"If you're going to fight a war by computer you might as well do it in Starbucks.... order a latte ... Sneakers? I hate them."
In This Tuesday, Ben Crowe favours a well-polished shoe, the uniform of those "delegated the task of killing without moral judgement; those permitted to break civilisation's first rule in order to preserve it". With the weekly meeting due on who to kill next, where and when, the military man meditates on the guiding principles of the classics, while others who attend the "Terror Tuesday" security meetings struggle with their own problems.
Maxine's daughter, out of rehab, is on life support after a high-speed crash. She is preparing to lose her, while deciding whether to save the lives of others with organ donation. But she needs to be at the meeting. Jay is arguing with his lover, angry Maxine, about the morality of his job. In the night, she was awake, watching something shocking unfold outside ...
The first of two short plays under the title Drones, Baby, Drones, This Tuesday is written by Christina Lamb, chief foreign correspondent for The Sunday Times, and dramatist Ron Hutchinson. Lamb's first-hand insights into modern warfare coupled with a journalist's honed brevity make for a punchy play that is swift on its feet, darting from scene to scene like a guided missile, and deftly directed by Nicolas Kent, who definitely had on the right shoes for the job.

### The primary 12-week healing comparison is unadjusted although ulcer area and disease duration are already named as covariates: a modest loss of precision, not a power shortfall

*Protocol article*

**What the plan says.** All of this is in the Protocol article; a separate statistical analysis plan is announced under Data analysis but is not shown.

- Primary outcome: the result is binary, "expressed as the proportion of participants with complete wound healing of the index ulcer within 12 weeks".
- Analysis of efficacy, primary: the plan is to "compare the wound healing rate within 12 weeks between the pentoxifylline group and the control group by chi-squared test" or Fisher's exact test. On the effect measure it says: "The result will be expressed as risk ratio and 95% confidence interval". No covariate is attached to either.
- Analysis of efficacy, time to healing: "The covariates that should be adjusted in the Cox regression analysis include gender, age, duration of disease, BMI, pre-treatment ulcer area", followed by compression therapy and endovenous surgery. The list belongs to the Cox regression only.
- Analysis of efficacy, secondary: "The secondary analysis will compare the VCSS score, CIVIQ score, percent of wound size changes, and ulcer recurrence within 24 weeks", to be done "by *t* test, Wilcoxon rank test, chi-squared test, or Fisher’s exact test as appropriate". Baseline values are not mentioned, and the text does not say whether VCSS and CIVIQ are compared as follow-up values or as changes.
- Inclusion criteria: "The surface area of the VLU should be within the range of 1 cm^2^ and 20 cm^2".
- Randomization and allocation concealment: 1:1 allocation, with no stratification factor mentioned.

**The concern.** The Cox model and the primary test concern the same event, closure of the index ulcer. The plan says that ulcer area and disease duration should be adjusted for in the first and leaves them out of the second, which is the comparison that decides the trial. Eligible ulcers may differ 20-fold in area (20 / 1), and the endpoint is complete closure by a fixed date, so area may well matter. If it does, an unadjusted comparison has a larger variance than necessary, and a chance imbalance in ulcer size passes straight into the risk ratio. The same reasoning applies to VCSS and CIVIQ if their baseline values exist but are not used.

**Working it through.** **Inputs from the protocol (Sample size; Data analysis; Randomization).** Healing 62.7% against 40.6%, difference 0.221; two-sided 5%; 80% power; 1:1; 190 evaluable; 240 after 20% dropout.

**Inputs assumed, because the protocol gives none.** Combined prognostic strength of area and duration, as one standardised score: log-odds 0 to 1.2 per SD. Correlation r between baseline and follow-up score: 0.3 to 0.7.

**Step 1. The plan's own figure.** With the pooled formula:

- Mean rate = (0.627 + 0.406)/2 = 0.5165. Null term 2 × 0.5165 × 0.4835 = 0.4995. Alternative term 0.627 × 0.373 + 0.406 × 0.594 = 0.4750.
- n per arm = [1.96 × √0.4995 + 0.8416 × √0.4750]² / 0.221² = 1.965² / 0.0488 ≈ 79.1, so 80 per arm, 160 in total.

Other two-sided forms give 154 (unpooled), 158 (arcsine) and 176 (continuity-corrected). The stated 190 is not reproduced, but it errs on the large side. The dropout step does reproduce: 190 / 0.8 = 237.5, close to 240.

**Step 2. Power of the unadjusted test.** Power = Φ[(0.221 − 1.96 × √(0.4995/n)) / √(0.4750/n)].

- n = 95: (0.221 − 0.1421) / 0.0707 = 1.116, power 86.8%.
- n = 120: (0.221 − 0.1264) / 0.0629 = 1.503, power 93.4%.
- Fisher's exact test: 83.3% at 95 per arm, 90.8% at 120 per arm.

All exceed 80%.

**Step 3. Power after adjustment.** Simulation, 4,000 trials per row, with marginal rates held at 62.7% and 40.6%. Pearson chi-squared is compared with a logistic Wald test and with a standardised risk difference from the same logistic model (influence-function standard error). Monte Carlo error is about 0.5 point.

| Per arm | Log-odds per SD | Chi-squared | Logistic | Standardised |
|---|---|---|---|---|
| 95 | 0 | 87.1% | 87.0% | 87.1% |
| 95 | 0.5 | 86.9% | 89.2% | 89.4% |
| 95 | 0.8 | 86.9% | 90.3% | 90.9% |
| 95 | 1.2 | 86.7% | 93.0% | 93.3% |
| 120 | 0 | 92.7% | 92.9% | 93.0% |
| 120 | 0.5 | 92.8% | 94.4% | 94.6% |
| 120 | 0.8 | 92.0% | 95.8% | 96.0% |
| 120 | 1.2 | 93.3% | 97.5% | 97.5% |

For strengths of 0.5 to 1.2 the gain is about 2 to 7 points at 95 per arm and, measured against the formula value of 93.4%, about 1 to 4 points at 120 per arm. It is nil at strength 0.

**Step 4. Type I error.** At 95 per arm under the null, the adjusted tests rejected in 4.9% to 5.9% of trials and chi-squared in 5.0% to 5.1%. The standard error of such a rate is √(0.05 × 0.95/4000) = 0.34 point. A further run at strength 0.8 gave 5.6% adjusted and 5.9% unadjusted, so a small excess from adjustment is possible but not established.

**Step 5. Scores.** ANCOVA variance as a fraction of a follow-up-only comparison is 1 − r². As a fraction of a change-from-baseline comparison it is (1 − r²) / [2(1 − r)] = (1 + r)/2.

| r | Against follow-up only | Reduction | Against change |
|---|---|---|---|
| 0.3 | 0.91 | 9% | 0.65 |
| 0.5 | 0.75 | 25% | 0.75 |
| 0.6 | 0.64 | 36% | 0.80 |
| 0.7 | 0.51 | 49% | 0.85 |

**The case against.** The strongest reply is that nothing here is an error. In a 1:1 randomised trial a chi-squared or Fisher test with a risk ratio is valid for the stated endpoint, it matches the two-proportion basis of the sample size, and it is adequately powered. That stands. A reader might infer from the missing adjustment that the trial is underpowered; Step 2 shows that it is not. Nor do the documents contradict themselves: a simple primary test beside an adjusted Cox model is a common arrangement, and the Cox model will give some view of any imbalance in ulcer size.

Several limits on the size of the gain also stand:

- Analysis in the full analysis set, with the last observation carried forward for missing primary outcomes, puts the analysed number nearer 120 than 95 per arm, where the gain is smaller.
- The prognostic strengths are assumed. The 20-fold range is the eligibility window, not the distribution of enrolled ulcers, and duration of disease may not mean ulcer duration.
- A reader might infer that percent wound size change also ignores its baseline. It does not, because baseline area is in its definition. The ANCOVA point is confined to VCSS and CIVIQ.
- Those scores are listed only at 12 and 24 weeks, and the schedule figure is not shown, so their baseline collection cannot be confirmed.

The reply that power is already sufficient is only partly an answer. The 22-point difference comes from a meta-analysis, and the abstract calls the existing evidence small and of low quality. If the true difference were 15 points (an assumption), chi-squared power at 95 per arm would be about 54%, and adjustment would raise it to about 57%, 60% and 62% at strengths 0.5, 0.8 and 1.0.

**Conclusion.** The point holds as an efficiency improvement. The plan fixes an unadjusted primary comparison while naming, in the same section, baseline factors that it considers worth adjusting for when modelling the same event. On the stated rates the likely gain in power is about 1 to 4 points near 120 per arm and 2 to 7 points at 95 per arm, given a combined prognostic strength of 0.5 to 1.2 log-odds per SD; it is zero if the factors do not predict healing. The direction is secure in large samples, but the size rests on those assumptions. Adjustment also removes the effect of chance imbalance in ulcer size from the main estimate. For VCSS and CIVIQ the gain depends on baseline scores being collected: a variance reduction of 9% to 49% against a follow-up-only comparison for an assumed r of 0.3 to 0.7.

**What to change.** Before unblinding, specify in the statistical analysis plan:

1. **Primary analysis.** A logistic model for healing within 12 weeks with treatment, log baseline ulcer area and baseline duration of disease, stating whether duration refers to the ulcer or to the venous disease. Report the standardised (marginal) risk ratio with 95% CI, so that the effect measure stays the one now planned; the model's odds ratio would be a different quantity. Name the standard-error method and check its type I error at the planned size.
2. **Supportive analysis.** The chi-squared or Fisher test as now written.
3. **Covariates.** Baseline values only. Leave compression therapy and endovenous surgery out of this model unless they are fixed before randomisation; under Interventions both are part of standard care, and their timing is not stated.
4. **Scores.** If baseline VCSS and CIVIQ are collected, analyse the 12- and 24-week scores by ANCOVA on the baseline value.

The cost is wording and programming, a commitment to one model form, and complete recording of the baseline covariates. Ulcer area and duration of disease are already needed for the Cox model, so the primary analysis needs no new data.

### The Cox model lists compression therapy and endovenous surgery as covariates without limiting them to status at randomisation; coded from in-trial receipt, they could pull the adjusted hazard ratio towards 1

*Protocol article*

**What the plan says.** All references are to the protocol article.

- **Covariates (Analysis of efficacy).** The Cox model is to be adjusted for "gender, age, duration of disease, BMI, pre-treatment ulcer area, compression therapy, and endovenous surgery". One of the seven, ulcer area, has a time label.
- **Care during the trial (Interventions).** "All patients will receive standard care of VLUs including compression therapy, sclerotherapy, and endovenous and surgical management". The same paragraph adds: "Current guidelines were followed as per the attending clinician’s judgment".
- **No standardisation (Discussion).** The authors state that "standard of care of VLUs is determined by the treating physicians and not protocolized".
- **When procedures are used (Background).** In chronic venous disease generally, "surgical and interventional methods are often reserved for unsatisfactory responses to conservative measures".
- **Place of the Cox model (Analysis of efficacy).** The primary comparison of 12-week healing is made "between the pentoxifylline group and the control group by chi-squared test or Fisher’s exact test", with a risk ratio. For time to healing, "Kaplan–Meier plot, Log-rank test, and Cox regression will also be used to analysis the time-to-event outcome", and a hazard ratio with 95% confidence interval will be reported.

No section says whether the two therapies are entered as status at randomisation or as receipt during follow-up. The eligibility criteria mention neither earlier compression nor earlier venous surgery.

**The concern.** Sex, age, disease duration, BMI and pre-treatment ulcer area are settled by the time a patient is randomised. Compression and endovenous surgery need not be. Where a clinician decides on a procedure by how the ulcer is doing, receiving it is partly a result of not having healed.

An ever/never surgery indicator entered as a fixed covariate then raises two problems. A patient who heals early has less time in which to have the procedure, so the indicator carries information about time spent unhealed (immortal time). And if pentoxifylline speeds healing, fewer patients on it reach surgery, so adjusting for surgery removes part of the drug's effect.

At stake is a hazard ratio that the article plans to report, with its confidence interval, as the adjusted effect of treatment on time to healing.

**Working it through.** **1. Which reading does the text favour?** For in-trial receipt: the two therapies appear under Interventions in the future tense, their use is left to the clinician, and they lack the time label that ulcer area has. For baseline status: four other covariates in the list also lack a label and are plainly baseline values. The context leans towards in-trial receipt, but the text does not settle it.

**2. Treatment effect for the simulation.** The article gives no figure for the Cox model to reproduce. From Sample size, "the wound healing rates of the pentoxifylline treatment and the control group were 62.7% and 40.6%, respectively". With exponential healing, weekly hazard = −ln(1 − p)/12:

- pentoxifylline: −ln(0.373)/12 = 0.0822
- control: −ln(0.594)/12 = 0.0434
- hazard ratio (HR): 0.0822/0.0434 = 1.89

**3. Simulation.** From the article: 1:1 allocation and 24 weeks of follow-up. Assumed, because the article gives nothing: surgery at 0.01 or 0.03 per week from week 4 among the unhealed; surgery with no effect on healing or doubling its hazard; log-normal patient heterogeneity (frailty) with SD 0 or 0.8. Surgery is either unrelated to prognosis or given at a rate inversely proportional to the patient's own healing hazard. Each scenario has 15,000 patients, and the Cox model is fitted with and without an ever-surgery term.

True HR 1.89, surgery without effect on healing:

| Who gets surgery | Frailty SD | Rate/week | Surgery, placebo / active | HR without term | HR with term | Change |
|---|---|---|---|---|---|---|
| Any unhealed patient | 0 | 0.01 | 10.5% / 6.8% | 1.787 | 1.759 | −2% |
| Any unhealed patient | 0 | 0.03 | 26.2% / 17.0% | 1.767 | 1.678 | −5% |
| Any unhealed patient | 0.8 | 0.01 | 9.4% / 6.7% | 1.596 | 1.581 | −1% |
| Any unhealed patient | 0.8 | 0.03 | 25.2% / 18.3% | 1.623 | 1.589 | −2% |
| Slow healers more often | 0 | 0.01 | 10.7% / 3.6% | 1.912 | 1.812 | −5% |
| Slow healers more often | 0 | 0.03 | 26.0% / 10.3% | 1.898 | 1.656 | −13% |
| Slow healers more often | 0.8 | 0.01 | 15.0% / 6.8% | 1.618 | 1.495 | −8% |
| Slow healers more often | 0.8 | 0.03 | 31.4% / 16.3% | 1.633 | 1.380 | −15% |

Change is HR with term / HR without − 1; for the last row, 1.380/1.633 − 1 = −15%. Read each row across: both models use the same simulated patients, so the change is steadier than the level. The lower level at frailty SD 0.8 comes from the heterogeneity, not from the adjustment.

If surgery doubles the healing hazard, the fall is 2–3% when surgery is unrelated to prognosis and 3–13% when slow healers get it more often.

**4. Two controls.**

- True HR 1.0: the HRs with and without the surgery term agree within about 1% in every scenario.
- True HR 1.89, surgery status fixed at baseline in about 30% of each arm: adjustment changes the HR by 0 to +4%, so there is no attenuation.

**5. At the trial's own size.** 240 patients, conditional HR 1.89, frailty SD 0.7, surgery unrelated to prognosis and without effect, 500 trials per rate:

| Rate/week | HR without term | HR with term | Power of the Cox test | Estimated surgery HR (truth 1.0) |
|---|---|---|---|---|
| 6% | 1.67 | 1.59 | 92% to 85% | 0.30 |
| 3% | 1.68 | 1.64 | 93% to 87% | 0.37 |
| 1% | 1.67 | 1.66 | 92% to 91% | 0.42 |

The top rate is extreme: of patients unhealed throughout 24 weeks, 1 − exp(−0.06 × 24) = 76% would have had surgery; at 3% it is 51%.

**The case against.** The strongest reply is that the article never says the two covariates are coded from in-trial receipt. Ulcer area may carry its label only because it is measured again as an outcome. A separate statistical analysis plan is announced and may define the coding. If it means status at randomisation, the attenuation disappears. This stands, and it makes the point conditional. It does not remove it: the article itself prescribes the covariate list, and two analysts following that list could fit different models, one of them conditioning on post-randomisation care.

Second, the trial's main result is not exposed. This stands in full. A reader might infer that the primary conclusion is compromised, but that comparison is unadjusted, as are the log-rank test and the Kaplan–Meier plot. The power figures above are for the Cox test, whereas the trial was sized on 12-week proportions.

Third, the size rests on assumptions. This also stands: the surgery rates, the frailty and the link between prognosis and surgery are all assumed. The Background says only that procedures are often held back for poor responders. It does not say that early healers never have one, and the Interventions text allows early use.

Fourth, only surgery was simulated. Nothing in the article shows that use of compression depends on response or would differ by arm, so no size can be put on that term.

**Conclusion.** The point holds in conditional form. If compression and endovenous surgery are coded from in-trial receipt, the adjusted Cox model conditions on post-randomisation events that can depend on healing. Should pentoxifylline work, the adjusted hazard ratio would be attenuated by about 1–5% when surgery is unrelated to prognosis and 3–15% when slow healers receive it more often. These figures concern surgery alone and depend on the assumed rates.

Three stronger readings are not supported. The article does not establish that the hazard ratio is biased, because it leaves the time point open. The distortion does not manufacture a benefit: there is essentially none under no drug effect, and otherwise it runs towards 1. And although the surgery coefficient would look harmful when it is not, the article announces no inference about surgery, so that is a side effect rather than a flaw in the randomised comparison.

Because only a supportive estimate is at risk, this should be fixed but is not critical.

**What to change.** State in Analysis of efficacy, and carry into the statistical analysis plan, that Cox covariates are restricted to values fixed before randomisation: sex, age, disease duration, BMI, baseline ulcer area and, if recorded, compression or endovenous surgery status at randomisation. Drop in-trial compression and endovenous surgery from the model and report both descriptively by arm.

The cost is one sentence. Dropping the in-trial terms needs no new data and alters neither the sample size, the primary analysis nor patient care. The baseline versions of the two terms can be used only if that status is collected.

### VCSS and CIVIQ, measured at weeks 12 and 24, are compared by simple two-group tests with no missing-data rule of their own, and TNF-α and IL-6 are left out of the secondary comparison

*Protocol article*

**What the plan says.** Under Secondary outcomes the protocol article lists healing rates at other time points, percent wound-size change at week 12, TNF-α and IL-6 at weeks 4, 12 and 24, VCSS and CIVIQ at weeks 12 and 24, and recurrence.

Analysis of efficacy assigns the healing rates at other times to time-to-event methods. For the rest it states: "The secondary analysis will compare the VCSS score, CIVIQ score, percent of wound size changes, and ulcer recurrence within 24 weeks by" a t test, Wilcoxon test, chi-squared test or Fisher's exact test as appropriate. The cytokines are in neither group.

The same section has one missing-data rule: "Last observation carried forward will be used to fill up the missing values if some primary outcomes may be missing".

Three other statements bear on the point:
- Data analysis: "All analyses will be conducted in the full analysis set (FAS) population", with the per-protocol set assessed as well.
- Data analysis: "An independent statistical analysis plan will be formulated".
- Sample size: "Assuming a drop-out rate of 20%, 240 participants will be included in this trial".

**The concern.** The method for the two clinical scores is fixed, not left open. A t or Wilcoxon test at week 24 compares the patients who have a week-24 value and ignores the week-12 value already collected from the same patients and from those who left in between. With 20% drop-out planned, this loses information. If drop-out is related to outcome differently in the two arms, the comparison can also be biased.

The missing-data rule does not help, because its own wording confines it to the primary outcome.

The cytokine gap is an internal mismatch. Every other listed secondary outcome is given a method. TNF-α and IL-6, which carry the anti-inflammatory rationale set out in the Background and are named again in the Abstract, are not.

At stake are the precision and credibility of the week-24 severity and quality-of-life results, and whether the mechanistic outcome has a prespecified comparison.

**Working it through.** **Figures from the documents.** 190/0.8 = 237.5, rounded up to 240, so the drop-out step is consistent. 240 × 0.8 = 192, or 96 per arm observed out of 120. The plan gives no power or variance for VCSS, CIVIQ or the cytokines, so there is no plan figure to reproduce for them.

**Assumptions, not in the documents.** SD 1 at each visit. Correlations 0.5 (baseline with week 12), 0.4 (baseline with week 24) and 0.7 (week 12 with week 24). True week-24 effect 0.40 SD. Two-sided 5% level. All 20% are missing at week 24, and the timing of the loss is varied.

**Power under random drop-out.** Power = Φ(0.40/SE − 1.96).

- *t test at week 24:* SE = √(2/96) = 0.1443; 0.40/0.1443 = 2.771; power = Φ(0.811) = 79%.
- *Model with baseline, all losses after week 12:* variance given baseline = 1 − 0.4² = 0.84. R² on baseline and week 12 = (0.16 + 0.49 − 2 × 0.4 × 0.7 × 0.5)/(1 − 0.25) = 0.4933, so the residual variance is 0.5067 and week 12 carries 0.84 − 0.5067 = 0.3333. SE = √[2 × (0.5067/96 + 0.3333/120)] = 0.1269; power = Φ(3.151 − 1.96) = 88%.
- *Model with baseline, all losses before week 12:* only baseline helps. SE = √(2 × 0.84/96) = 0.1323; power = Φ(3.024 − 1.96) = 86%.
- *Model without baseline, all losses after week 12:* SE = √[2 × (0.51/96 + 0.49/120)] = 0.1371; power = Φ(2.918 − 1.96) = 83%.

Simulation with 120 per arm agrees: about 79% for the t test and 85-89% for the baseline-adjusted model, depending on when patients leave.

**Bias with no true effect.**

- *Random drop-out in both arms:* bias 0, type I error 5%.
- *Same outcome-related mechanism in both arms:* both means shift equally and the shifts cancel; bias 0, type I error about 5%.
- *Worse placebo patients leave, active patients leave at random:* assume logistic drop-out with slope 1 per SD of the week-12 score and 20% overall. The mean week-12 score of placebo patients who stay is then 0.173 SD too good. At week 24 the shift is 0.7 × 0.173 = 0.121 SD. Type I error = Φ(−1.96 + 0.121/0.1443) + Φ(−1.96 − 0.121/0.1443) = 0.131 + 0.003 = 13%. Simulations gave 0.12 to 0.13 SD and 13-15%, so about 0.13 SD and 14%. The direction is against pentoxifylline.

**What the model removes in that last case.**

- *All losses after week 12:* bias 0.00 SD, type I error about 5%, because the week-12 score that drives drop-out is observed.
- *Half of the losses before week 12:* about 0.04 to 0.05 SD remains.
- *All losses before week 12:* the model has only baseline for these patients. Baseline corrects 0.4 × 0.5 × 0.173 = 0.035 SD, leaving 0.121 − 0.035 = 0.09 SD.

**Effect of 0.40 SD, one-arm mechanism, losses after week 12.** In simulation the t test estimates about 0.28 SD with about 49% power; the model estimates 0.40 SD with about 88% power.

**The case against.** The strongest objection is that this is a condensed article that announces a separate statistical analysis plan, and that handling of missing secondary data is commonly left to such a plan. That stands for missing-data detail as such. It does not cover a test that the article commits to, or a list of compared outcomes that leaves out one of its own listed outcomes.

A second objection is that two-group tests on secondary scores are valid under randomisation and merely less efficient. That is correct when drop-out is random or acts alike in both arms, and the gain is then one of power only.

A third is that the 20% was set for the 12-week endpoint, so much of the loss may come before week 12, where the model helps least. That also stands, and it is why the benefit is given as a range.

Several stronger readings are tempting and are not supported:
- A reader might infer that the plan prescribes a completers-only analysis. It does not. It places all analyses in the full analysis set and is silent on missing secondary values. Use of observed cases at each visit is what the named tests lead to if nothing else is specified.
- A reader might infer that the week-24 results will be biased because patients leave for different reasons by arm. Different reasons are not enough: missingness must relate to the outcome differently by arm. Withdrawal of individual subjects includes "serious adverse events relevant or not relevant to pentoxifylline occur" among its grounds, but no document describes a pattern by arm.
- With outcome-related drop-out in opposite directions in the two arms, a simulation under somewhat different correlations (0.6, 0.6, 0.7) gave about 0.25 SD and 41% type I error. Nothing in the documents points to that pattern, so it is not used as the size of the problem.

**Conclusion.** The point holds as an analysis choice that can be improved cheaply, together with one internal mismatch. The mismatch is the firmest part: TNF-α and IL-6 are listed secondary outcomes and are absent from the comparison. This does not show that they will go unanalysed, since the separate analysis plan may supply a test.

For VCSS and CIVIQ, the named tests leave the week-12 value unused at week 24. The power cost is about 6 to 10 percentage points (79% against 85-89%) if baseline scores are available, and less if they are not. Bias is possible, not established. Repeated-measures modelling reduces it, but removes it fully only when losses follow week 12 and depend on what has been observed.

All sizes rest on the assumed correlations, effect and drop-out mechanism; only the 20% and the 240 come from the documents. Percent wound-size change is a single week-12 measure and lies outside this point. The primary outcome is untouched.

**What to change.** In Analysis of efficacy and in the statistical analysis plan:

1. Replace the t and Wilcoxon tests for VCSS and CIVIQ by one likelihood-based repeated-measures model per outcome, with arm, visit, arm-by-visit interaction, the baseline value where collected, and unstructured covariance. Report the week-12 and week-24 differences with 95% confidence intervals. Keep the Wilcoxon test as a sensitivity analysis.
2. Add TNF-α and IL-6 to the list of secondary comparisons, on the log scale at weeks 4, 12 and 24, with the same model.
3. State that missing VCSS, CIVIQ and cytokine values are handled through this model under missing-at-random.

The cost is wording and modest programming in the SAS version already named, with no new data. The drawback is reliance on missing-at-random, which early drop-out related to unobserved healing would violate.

In the second play, The Kid, by David Greig, a drone pilot and operator are relaxing with their spouses, opening another bottle. As the story of the day's kill spills out with the wine, so too does the news of a pregnancy. A life for a life. But when details of the imperfect kill emerge, the new mother breaks off from nursery decorations plans and devises a dreadful new form of punishment for terrorists. This toxic party is directed with insight by the Arcola's artistic director, Mehmet Ergen.
Each play is prefaced by extracts from the inestimable human rights lawyer Clive Stafford-Smith, calm and shocking revelations about the practices of modern war that need no embellishment. It all adds up to a thought-provoking and necessary scrutiny of the morality of war by remote control. That it left me wanting a third play told from the side of the target proves that it's a stimulating, if short, evening.
Anne Adams as the anxious mother and the drone pilot, Joseph Balderamma as a lawyer and the pilot's loyal husband, Sam Dale as the general and speaking Stafford-Smith's words, Tom McKay as the cheating husband and the drone operator, and Rose Reynolds as the girlfriend and the pregnant mum, turn in compelling performances. Lucy Sierra's design and Richard Williamson's lighting and video sum up the bleakness of hospital, the sinister nature of aerial observation, and the clash between soft furnishings and steely hearts, hard and soft chairs particularly symbolic.
Essentially it boils down to this: is it desirable to wipe out enemies without losing ground troops? Or is drone warfare too unaccountable, too easy? There are no clear-cut answers here, only more questions, and that makes for good drama.
|What||Drones, Baby, Drones review, Arcola Theatre|
|Where||Arcola Theatre, 24 Ashwin Street , London, E8 3DL | MAP|
|Nearest tube||Dalston Junction (overground)|
07 Nov 16 – 26 Nov 16, 7:30 PM – 10:00 PM
|Price||£10 - £19|
|Website||Click here for more information and booking|